Dictionary of National Biography, 1912 supplement/Smith, Henry Spencer

SMITH, HENRY SPENCER (1812–1901), surgeon, born in London on 12 Sept. 1812, was younger son of George Spencer Smith, an estate agent, by Martha his wife. After education at Enfield he entered St. Bartholomew's Hospital in 1832, being apprenticed to Frederick Carpenter Skey [q. v.], with whom he lived, and whose house surgeon he afterwards became. He was admitted M.R.C.S. in 1837, and in 1843 he was chosen one of the 150 persons upon whom the newly established degree of F.R. C.S.England, was conferred without examination; of this band he was the last survivor.

He proceeded to Paris in 1837, studying medicine there for six months, and from 1839-41 he studied science in Berlin. On his return to England he was appointed surgeon to the Royal General Dispensary in Aldersgate Street, and he also lectured on surgery at Samuel Lane's school of medicine in Grosvenor Place. When St. Mary's Hospital was founded in 1851 Spencer Smith became senior assistant surgeon. Three years later, when the medical school of St. Mary's Hospital was instituted, he was chosen dean, and filled the office until 1860; for seventeen years he lectured on systematic surgery. He received from both colleagues and students valuable presentations on his resignation. He was member of the council of the Royal College of Surgeons of England (1867–75), and of the court of examiners (1872–7). He was secretary of the Royal Medical and Chirurgical Society of London (1855–88). Caring little for private practice, Smith gave both time and thought to the welfare of the newly founded St. Mary's Hospital and its medical school. He died at his house, 92 Oxford Terrace, W., on 29 Nov. 1901. His library, rich in medical works of the sixteenth and seventeenth centuries as well as in editions of Thomas a Kempis and of Walton's ’Angler,' was sold by Messrs. Sotheby, Wilkinson, and Hodge on 14, 15, and 16 Nov. 1878, and on 17 and 18 June 1897. He married (1) Elizabeth Mortlock, daughter of John Sturges, by whom he had a son and a daughter; and (2) Louisa Theophila, daughter of the Rev. Gibson Lucas.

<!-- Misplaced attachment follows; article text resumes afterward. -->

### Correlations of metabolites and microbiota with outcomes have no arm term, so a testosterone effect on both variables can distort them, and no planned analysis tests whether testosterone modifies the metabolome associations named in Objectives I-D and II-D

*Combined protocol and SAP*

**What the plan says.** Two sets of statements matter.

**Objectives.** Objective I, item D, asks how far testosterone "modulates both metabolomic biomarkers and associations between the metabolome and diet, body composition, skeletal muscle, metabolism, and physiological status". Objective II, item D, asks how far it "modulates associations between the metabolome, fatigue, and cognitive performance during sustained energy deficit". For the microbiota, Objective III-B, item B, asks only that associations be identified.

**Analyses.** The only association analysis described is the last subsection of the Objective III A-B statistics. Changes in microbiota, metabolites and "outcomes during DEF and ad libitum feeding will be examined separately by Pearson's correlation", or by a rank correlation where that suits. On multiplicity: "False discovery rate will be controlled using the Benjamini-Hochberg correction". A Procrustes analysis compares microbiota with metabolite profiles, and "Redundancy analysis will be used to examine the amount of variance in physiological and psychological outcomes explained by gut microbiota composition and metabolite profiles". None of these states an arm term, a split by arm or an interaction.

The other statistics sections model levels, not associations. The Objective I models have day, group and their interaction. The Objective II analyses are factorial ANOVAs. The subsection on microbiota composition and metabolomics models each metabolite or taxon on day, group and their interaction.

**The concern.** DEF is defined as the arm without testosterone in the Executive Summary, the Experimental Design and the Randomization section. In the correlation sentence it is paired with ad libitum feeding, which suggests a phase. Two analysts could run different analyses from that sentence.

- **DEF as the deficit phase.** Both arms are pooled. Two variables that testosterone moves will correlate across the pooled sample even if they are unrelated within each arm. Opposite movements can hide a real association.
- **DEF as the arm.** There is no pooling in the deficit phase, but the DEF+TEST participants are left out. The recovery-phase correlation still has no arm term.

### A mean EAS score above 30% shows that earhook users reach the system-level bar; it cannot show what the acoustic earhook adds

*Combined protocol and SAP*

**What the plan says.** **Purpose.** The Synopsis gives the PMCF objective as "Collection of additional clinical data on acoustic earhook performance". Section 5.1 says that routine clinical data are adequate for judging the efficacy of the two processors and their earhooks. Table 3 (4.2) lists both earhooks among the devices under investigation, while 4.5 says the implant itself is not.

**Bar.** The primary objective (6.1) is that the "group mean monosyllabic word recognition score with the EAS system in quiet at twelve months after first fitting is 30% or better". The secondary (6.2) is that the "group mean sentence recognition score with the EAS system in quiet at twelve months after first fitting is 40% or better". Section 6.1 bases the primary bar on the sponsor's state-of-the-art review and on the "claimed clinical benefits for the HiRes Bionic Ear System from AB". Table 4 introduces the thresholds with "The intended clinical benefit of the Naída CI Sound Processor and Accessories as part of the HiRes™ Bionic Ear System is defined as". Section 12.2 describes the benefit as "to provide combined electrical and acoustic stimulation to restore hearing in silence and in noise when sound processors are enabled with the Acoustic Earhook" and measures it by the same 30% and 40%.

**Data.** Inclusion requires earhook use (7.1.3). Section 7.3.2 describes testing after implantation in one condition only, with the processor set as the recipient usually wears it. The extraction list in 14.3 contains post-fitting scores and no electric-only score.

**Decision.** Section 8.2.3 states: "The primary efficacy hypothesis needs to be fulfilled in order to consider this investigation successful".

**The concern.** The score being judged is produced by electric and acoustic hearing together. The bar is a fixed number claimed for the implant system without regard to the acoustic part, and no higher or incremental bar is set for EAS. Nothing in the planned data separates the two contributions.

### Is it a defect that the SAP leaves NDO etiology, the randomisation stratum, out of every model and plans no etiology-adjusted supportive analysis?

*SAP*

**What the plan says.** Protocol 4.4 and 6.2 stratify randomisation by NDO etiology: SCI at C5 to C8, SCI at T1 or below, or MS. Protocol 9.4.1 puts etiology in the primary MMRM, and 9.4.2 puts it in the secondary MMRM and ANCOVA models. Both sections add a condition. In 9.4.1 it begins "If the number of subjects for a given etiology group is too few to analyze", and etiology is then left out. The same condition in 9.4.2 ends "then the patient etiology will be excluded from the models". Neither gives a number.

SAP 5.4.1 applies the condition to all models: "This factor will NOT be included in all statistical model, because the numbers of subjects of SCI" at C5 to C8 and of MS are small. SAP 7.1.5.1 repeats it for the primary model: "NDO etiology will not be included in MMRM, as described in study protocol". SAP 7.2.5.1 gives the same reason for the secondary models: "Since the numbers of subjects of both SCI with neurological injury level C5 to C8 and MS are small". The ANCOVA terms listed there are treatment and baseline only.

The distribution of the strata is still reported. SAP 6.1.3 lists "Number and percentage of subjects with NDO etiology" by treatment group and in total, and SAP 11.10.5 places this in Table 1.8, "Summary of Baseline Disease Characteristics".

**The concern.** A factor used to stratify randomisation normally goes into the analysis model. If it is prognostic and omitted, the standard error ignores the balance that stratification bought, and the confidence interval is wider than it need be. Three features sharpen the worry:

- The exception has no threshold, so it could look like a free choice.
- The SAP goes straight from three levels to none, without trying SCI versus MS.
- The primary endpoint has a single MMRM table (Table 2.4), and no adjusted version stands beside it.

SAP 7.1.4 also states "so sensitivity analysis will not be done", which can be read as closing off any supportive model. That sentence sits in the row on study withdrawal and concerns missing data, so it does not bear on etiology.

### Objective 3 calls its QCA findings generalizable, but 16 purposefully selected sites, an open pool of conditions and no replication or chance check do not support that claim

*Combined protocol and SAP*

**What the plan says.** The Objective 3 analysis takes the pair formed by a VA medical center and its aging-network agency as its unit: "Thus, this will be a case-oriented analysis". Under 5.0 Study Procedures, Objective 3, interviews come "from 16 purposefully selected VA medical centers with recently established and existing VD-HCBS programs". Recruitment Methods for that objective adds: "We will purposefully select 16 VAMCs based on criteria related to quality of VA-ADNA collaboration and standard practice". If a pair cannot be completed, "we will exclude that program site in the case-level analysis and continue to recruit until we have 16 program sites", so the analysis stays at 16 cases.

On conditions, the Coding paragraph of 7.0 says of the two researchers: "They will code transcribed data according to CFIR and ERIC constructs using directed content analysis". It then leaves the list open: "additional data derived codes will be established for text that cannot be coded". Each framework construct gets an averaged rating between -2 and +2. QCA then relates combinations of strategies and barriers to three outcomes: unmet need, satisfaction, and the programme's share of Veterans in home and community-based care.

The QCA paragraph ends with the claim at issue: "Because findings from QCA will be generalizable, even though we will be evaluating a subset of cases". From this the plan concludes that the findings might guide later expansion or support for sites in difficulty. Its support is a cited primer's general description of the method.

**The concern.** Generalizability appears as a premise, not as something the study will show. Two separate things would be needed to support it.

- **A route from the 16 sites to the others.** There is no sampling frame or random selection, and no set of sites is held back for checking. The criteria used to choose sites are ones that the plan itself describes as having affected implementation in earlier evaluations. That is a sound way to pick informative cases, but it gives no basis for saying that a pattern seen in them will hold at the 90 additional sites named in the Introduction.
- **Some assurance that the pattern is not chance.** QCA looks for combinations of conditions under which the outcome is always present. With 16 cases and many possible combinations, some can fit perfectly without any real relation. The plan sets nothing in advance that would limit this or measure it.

Smith translated from the German, for the Sydenham Society, Dr. H. Schwann's 'Microscopical Researches into the Accordance in the Structure and Growth of Animals and Plants' (1847) and Dr. M. J. Schleiden's 'Contributions to Phytogenesis' (in the same volume). These translations gave an impetus in this country to the microscopic study of the tissues.

[Lancet, 1901, ii. 1383; Brit. Med. Journal, 1901, ii. 1445; private information.]

D’A. P.